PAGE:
Jenkins e-mail notification with Office365

Jenkins is a great tool for automation and building the Continuous Integration and Continuous Delivery/Deployment (whatever you want) systems. But the more jobs you create, the more complicated Jenkins will be. Hence you should have some tools for monitoring whether everything is ok. The most basic way to monitor Jenkins’ jobs is e-mail notification. More and more companies choose Office365 as their e-mail service. Today I will show you how to configure Jenkins e-mail notification with Office365 because it’s not so obvious as you may think.

I don’t want to show you how to configure and run Post Build Publisher, I will just focus on Email-ext Plugin configuration to work with Office365. There are many tutorials showing the basic configuration. Unfortunately, Email-ext Plugin is not prepared by design to work with Exchange servers. In the configuration section you can, of course, choose whether you want to use SSL connection or not. But Exchange server requires the TLS, which is not the same as SSL.

Jenkins e-mail notification with Office365

First, please take a look at the configuration section:

Jenkins e-mail notification with Office365

As you can see it’s not difficult. Moreover, you can configure it without any preparation – if you can use any SMTP server working on port 25 or 465 (with SMTPS). Exchange servers mostly work on 578 port and use TLS instead of SSL. If you check the “SSL” checkbox in the Jenkins configuration, it won’t work with Office365. You HAVE TO ensure that connection uses TLS. But how you can do that?

Enable TLS in Jenkins

Unfortunately, to enable TLS, you need to run Jenkins with the relevant argument. First, find one of the following paths, depending on your operating system.



Now you should find one of these lines, depending on your OS again:



After you find it, add the parameter which will force using the TLS:

And now you just need to restart your Jenkins, and after that, Jenkins e-mail notification with Office365 will work properly. But! Of course, you also need to configure the Email-ext Plugin, because, without it, Jenkins won’t know which SMTP server it should use.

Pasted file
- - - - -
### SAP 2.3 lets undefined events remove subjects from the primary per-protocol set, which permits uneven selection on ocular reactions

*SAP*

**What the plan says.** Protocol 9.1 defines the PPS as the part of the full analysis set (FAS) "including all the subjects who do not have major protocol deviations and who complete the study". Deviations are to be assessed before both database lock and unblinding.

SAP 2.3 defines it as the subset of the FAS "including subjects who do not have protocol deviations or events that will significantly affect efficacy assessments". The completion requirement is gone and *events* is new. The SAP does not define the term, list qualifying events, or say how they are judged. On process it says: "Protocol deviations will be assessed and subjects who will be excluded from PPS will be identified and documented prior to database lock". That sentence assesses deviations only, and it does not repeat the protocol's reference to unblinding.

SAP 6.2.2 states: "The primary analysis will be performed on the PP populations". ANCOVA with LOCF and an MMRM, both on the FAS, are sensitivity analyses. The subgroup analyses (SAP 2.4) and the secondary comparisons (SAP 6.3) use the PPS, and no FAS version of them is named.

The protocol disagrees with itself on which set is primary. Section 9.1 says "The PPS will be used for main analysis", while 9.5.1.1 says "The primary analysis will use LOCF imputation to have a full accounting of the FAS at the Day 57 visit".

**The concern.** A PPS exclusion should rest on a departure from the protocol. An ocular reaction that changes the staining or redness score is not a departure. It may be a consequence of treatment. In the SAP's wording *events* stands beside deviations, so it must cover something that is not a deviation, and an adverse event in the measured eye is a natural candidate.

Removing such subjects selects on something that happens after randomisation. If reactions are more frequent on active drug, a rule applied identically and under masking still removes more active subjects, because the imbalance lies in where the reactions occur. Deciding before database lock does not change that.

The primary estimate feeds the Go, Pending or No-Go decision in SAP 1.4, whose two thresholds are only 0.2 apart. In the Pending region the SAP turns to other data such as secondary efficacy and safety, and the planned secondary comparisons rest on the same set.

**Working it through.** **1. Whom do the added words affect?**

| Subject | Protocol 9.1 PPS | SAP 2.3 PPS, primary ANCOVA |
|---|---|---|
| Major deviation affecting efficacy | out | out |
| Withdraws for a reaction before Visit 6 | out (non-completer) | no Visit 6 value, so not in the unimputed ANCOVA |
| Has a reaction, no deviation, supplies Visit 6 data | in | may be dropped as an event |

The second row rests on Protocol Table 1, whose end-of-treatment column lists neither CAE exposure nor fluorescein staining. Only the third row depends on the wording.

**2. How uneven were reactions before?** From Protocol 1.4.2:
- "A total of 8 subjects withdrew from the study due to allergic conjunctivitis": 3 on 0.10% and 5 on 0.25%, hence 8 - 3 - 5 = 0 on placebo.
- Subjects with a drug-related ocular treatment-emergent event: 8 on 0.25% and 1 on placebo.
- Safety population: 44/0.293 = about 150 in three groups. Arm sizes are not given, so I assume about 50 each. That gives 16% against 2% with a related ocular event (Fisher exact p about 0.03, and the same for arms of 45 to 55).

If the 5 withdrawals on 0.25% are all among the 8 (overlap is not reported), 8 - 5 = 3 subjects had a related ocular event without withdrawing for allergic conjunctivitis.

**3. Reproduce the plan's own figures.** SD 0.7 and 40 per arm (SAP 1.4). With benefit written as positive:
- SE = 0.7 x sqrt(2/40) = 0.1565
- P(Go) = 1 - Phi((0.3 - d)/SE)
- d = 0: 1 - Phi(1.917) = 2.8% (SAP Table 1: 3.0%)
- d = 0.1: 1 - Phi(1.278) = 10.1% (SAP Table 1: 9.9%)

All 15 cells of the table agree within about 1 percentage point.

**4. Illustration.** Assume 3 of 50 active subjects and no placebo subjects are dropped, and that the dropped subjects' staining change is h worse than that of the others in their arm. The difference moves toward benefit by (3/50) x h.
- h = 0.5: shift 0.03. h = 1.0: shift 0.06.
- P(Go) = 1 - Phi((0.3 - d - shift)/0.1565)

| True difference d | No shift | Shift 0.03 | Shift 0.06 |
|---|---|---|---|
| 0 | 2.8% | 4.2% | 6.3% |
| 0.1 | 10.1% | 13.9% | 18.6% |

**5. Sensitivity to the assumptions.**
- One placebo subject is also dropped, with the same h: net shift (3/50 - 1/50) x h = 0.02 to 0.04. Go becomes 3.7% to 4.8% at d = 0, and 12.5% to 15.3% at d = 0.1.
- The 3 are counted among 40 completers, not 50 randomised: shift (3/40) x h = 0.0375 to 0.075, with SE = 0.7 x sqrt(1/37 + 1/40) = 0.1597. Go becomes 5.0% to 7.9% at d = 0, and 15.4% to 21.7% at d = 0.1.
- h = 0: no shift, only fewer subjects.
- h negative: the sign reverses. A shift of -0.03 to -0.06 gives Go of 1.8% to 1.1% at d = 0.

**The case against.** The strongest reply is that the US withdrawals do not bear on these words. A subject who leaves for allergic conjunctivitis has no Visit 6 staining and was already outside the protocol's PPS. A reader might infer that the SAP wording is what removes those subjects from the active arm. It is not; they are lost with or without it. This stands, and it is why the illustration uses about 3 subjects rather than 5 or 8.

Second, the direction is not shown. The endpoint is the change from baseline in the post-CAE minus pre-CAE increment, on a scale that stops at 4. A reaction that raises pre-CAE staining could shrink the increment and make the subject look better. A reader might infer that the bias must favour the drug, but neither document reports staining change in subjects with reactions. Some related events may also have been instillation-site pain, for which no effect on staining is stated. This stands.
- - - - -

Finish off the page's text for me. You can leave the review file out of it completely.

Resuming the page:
Extended E-mail notification configuration

It is a very fast tutorial. First, go to the Manage Jenkins -> Configure System, and find here the section named “Extended E-mail Notification”. Type here the necessary configuration. To be clear – here I explain how to send e-mail using SMTP client submission! If you want to send e-mail via direct send, please note that configuration should be different than below.

  • SMTP server:

Next, click the “Advanced” button and check the “Use SMTP Authentication” checkbox. Now you need to type username and password of the Office365 account. For example:

And it is the high time tell you one very important thing.

Do not check SSL box!

No, please don’t do that. You have just run Jenkins with enabled StartTLS, so you do not need the SSL in your configuration. Moreover, if you check that, your connection won’t work properly. So please remember this one thing – don’t check that under any circumstances. After all those configuration steps you can try to send your first notification. Enyoj!

4 Replies to “Jenkins e-mail notification with Office365”

  1. I am using Jenkins by deploying Jenkins.war in webapps folder. In this where should I add

    1. Assuming that you use a Tomcat, you should (AFAIK) put to $TOMCAT_INSTALLATION/bin/ something like that:

      export JAVA_OPTS="$JAVA_OPTS -Djava.awt.headless=true"

      alternatively you can use /etc/default/tomcat7 (or other file according to which user run the Tomcat) and set something like this:

      JAVA_OPTS="$JAVA_OPTS -Djava.awt.headless=true"

    1. Unfortunately, I have no idea. 🙁 To be honest, I’ve never worked with Jenkins on Windows (especially on Windows 10). I’ve just only used Windows as a slave.

Leave a Reply

Your email address will not be published.

This site uses Akismet to reduce spam. Learn how your comment data is processed.